In a big win for the independent musician community, Delhi-based independent Kashmiri musician Pragnya Wakhlu was elected as a member to the prestigious GRAMMY Recording Academy. Earlier this year, she made Kashmiris proud when her Kashmiri- English fusion album "Kahwa Speaks" won two prestigious Dadasaheb Phalke awards for Best Music and Best Cinematography.
Adding a new feather to her cap her latest album’s "Lessons in Love" is selected for consideration for the 64th GRAMMY® awards. In a chat with Kashmir Ink Correspondent, Saqib Malik, Wakhlu shares how much this milestone matters to her.
Q) Please tell us more about the nominations and how much importance does it hold for you?
Earlier this year I was elected as a voting member of the GRAMMY® Recording Academy . This is a first for a Kashmiri artist and an Indian independent musician with no record label backing. With only 4% Asian representation in the Recording Academy this is a big step forward in ensuring diversity and representation of traditionally underrepresented countries. I’m happy and honoured to represent the voices of the minority on a global stage. It’s the start of changing the way the world looks at and perceives music from India.
My latest album "Lessons in Love" was selected in the ballots of the 64th GRAMMY® awards, the world's largest music awards in multiple categories viz. Best Global album, Best Global Performance, Best Music Video, Best New Artist, Best Improvised Jazz Solo, Best Pop duo/Group Performance, Song of the Year & Album of The Year .
This is a big deal for me as an artist. It’s always been a childhood dream to get my music to the GRAMMY’s but this holds more importance to me as my journey will pave the path for other Independent artists from the country to take their music to a global stage. There is a lack of information on the whole awards process in India . I hope to create more awareness through my journey so that others to follow suit.
Q) How important a milestone is this nomination in your journey of music?
It’s a huge milestone because this has been my dream since as long as I can remember. I think a lot of times one is afraid to dream big for oneself because of the fear of failure or rejection. A lot of times you don’t even try to aim for big goals because of the fear of people laughing at your dreams..but as Azim Premji once said “If people aren’t laughing at your goals, your goals are too small”. I think once I overcame my own self-doubt and ignored the people laughing at my dreams, I dream bigger, aim for the things I really wanted and manifest them. It would be great to actually win a GRAMMY for the country.
Q) When did you develop interest in music and in what way do you think you have achieved as a singer songwriter?
I had an interest in music right from my childhood days. I started training in Indian classical music at a very young age. I learnt how to play guitar at the age of 16. I’ve created and played in bands throughout my engineering college days and I.T. career before I took the plunge and quit my job to pursue music.
My greatest achievement as a singer-songwriter is the ability to create music that helps people process how they’re feeling , become aware about social issues I feel strongly about , learn something new about Kashmir or simply inspire them.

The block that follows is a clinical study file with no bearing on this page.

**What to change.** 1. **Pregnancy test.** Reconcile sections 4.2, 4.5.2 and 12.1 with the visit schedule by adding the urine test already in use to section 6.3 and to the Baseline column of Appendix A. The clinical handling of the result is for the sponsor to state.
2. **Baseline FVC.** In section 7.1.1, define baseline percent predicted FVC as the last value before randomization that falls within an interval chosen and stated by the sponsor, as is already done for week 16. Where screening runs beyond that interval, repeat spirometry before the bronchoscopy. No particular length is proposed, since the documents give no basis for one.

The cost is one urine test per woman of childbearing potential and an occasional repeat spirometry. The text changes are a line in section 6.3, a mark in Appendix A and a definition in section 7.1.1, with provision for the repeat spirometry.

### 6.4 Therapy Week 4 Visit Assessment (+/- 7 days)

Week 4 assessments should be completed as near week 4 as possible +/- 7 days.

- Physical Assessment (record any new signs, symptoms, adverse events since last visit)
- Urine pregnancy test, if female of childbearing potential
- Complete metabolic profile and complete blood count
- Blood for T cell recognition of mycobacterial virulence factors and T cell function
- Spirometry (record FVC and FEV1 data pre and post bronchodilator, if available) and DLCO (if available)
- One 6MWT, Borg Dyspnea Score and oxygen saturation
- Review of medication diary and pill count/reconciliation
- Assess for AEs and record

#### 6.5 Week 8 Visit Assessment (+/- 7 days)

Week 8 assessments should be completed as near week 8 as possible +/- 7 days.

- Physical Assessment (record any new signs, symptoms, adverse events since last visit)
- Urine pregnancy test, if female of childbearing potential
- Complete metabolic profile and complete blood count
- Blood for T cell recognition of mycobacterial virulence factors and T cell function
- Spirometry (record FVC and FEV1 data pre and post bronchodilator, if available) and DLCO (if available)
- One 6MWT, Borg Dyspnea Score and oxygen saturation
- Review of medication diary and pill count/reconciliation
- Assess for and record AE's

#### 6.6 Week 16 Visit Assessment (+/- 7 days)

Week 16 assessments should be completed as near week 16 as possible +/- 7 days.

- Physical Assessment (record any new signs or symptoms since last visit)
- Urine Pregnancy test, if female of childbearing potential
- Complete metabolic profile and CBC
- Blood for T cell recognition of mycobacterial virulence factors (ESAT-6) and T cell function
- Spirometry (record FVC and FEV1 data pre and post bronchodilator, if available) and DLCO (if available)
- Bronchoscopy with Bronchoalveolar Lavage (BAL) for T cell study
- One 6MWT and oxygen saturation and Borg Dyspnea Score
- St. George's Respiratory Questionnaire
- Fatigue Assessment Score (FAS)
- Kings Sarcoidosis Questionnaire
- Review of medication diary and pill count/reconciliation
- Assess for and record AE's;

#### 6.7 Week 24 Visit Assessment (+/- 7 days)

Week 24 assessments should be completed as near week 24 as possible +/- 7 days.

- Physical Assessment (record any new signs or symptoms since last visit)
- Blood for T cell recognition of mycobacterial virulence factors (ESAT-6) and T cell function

Q) How much importance does Kashmir hold for you as an influence to you and your music?
Kashmir is home and my connection to my home is strong, so it’s always a part of me wherever I go. It reflects in my music as well. My second album ‘Kahwa Speaks’ was dedicated entirely to taking the good things about our people and culture to the rest of the world. What’s great, is to see how people from different parts of India and the rest of the world respond positively to the music and stories of Kashmir at the shows. A lot of people that attended have taken a keen interest in the language and our culture, non-Kashmiri speakers sing along in Kashmiri at gigs and some people even went and bought books on Lal Ded.
Q) What is the way forward in your musical endeavour?
I just launched my first Kashmiri music NFT collection on a celebrity fan engagement website called Fantico - India's First Curated Celebrity NFT & Fan Engagement Platform. I think NFT’s are the future of music.
My NFT collection includes two animated videos of my Dadasaheb Phalke Award-winning song 'Katyuchuk My Love' which is a translation of the poetry of famous Kashmiri poetess Habakhatoon.
I’m working on different collaborations with several musicians from the Recording academy from across the world for release next year. My band The Kahwa Speaks Ensemble is planning to record and release a new single. I’m also working on a rap and spoken word project in different languages and have a few hindi songs for release.
Q) Your message for budding musicians of Kashmir?
Venue owners and event managers are going to ask you to play Bollywood and a lot of covers for gigs but always try to get your originals in the set. Don’t let anyone discourage you from playing your own music. A lot of artists get stuck in the trap of singing popular music and then stop making music of their own or don’t dedicate enough time to it. It’s important to create a unique identity for yourself at the end of the day and stay authentic to who you are. Once that happens you become irreplaceable because you’re doing something that just you are known for .
Keep practicing and improving every day. Listen keenly. Don’t keep waiting for something to happen; create your opportunities for growth. At the end of the day your career is in your own hands.